Furthermore, Toothless, Hiccup’s inseparable dragon, discovers a hidden power within himself in the climax of the film, giving an already incredibly dynamic (despite silent) character more depth. It’s simple additions like these that add a satisfying layer of change to the formula that, for all intents and purposes, succeeded in the first film.

As I’ve glanced at several reviews, I’ve noticed a lot of reviewers making comparisons between How to Train Your Dragon 2 and Star Wars: The Empire Strikes Back, and it’s not hard to see why. Perhaps the most famous of sequels, The Empire Strikes Back built upon the strengths of A New Hope in almost every way. It was more ambitious, more complex, and ultimately much better. Similarly, nearly every aspect of How To Train Your Dragon 2 builds upon the strengths of the first. The visuals and 3D are sleeker, the dialogue is wittier, and the story has an even deeper emotional hold.

One area of the sequel that unfortunately stands out negatively, however, is the villain. For a film that otherwise sets itself apart from other animated films through its originality and quality of storytelling and writing, Drago Bludvist is largely forgettable. His take-over-the-world goals are cliché and underdeveloped, and his final encounter with the village of Berk ends, as T.S. Eliot would say, “not with a bang but with a whimper.” All of this is made painfully obvious because it may just be the only weak aspect of an otherwise fantastic movie.

When the first How to Train Your Dragon hit theaters in 2010, it immediately won over the hearts of viewers and critics alike with its stunning visuals, witty dialogue, and uncommonly emotional story. In How to Train Your Dragon 2, director Dean DeBlois continues the success of its predecessor and builds upon it to create an even more emotional and thrilling experience that soars to even greater heights, and reminds us that the best animated films don’t necessary come from Pixar.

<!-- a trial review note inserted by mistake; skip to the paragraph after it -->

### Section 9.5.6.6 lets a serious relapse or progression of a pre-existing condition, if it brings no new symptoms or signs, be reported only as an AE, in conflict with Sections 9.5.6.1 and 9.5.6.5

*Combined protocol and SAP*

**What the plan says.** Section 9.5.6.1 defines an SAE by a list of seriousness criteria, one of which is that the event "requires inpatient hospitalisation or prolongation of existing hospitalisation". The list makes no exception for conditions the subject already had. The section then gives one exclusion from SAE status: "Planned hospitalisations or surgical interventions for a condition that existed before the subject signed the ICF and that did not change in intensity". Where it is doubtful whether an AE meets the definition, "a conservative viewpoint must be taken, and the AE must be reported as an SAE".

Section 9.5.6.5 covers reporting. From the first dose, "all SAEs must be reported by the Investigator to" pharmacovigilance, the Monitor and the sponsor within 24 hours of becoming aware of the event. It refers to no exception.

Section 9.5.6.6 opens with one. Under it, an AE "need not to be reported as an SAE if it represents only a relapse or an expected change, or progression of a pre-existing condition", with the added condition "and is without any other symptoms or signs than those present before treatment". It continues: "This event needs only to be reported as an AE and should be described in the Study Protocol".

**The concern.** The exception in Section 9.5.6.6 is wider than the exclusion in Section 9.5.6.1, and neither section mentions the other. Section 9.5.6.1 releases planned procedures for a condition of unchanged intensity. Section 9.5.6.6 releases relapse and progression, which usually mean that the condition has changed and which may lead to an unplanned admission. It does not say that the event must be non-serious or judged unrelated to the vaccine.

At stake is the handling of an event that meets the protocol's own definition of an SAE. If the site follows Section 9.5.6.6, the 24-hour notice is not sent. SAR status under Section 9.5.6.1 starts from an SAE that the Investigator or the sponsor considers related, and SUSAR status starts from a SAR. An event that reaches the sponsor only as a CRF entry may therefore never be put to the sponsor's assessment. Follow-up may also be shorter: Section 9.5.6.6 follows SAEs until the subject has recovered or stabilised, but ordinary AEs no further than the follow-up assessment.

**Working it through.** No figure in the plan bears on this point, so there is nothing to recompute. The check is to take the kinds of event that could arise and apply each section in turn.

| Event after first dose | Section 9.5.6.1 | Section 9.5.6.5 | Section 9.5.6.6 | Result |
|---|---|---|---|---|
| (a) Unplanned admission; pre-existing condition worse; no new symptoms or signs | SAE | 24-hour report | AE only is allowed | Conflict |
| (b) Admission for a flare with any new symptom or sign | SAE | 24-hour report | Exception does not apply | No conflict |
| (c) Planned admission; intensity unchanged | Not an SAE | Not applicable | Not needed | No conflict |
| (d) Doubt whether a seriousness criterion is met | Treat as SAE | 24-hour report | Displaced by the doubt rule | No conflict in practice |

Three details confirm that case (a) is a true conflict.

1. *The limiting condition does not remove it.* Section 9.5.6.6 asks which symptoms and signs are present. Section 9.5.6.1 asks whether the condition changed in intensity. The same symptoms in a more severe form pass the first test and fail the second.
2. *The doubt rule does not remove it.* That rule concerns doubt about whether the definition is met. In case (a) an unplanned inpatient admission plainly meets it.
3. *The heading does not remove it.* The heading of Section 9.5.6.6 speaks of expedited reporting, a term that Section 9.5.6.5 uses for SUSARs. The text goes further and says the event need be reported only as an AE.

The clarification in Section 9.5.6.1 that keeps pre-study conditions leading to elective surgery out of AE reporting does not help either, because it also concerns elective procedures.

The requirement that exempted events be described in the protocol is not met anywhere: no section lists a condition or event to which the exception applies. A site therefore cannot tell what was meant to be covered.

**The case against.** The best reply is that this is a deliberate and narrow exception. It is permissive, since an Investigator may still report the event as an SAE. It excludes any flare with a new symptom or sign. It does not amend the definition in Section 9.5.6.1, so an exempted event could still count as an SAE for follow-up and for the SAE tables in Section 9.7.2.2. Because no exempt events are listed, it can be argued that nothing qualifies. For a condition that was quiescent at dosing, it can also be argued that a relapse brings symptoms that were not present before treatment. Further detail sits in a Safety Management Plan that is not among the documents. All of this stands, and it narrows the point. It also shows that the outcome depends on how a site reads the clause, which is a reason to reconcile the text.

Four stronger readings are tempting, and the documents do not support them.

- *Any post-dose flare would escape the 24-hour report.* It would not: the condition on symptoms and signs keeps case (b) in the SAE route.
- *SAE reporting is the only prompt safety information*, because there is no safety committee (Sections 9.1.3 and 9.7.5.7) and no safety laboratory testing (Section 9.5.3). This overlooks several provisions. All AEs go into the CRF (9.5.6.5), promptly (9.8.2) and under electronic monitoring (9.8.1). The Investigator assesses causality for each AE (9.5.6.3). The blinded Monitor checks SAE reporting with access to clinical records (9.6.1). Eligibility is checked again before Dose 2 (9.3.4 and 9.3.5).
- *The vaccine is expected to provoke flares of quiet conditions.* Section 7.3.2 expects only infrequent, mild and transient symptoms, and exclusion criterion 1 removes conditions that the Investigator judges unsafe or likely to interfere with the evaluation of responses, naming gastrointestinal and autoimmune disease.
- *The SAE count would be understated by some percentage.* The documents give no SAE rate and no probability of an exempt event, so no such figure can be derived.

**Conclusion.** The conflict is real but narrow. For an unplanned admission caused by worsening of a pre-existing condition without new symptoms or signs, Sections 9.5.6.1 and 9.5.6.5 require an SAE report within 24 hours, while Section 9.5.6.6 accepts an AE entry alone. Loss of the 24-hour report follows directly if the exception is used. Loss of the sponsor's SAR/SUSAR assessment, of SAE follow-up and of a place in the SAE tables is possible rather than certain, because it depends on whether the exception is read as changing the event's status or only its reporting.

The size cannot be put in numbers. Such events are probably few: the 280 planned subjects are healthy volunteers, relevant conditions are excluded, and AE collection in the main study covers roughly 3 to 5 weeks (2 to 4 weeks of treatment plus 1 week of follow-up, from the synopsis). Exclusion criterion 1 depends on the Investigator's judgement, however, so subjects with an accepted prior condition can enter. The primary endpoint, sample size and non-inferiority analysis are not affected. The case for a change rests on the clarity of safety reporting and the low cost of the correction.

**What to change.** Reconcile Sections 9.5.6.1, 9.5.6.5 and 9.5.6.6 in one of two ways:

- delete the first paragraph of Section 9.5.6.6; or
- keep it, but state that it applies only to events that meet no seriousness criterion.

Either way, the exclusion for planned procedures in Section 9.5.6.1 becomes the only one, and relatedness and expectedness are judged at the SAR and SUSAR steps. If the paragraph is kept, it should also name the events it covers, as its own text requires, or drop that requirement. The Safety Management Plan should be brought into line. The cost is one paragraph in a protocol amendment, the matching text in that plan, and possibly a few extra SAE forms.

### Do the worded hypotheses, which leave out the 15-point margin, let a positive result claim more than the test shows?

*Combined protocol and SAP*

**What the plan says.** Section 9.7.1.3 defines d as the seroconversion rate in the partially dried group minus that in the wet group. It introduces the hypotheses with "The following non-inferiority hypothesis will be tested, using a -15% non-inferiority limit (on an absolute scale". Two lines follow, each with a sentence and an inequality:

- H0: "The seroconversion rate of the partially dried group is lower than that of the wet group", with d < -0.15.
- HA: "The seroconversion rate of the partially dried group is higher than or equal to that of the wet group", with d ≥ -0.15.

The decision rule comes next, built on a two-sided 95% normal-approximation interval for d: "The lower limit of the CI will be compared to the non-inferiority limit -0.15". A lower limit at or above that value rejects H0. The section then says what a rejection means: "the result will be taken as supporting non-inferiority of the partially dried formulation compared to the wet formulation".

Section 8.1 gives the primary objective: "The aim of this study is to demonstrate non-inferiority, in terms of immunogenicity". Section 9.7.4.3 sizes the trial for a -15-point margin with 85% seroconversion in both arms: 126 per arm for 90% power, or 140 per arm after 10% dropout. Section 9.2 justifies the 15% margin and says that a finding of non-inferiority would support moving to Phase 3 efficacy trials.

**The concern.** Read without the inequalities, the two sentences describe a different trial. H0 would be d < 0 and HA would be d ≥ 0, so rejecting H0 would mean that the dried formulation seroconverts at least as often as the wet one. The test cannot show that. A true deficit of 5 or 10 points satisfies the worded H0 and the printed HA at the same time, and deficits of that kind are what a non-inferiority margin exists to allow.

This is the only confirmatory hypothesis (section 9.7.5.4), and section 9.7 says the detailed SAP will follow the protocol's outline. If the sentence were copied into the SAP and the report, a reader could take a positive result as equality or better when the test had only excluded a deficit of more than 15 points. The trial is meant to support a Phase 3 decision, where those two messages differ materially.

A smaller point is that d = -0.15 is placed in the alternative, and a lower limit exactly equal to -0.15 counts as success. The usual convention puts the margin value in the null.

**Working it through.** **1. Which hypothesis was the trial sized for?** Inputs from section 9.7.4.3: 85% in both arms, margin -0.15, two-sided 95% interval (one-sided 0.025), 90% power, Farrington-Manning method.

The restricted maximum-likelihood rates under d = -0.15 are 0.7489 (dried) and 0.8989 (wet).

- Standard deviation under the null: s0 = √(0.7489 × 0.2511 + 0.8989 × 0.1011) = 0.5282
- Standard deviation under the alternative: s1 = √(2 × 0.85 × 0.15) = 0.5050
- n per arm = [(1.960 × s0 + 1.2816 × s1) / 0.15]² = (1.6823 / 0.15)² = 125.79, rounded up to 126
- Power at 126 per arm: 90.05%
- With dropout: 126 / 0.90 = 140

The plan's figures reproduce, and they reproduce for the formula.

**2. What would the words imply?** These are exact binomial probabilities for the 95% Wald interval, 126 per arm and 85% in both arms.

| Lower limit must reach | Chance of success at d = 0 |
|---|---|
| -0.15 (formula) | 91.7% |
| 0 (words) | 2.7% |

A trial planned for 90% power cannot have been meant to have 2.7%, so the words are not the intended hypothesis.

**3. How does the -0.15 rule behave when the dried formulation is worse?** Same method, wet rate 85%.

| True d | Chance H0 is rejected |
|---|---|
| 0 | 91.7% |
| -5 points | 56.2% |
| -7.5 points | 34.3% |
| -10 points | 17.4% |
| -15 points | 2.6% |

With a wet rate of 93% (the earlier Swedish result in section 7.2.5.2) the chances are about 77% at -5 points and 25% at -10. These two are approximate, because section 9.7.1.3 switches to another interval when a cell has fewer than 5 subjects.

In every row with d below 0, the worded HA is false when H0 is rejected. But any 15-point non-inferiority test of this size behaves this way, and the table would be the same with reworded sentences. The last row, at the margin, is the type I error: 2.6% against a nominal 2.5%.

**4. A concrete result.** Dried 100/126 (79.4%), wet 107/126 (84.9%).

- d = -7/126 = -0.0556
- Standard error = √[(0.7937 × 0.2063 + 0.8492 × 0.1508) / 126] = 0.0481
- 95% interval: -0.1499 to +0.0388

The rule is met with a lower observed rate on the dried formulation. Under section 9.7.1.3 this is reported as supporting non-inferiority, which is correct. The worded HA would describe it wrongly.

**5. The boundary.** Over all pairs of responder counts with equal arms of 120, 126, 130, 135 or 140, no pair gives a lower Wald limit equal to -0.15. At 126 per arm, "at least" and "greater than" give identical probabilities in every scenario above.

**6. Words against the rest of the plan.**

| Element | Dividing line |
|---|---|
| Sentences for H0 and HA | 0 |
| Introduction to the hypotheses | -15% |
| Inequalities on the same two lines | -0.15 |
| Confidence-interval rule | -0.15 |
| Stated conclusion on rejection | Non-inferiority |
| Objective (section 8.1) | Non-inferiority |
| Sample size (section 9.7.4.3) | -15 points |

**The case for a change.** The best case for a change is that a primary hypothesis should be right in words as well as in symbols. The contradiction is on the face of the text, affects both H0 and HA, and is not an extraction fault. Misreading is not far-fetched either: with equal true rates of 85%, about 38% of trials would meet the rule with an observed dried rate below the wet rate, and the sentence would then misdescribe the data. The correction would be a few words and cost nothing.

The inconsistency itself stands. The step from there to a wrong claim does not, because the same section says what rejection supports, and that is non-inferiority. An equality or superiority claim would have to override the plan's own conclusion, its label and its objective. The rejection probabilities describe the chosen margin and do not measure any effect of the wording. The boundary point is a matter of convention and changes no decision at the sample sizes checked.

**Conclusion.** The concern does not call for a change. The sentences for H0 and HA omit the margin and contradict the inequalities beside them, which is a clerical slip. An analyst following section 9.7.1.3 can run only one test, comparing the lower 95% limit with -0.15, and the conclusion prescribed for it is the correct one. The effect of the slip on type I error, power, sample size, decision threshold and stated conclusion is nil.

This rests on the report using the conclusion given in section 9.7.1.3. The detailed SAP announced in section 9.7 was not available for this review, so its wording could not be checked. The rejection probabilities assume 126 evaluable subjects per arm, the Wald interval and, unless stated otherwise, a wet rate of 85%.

How to Train Your Dragon 2 is rated PG for adventure action and some mild rude humor.

Edge of Tomorrow: When Groundhog Day Meets the Matrix and Succeeds as Both.

Nowadays, it’s unfortunately rare that you come across a movie far greater than its trailer. With the sheer colossal amount of money and time invested into a product’s advertising, what you as a theater-goer are usually subjected to is a trailer revealing the funniest jokes, most memorable dialogue, most stunning action scenes, and even in some occasions its most significant twists.

The audience laughs, quietly (or not) whispers to their neighbor, “this looks good,” and then in a few months buys that ticket, only to be disappointed because the film couldn’t live up to the promotional hype. After a while, you’re thinking “what’s the point of even seeing the movie when you get all the best parts of it for free in its trailer?”

And honestly, I don’t have the answer to that.

Thankfully, however, Edge of Tomorrow is not like those movies. Nothing about the sci-fi film’s time-loop (a reference to Groundhog Day), dystopia ruled by alien machine creatures (The Matrix), or frantically running Tom Cruise (every movie he’s ever been in) felt banal or forced.

In fact, the movie’s references act as a tasteful homage to the aforementioned films, creating a clever and thrilling sci-fi action flick that is simply one of the best summer blockbusters I’ve ever seen.

The film starts with Major Bill Cage (Tom Cruise), a cocky public relations officer, assuring General Brigham (Brendan Gleeson) that his planned D-Day-like ambush will be a success. The General, having a distaste for the major’s callowness, proposes Cage join in on the “fun,” prompting Cage to admit his own preference to stay out of combat, as he’s “never really felt like a soldier.” Of course, what follows is that he’s arrested, stripped of his rank, and sent to be on the front lines.

Cage wakes up on a pile of baggage and is immediately met with a tongue-in-cheek barrage of orders from two Master Sergeants, whom Cage would have superiority over if not for his rank being stripped to private. They lead him to get ready for the impending attack, introducing him to his new teammates in J-team, and to the combat ex0-skeleton suit he will be wearing in battle.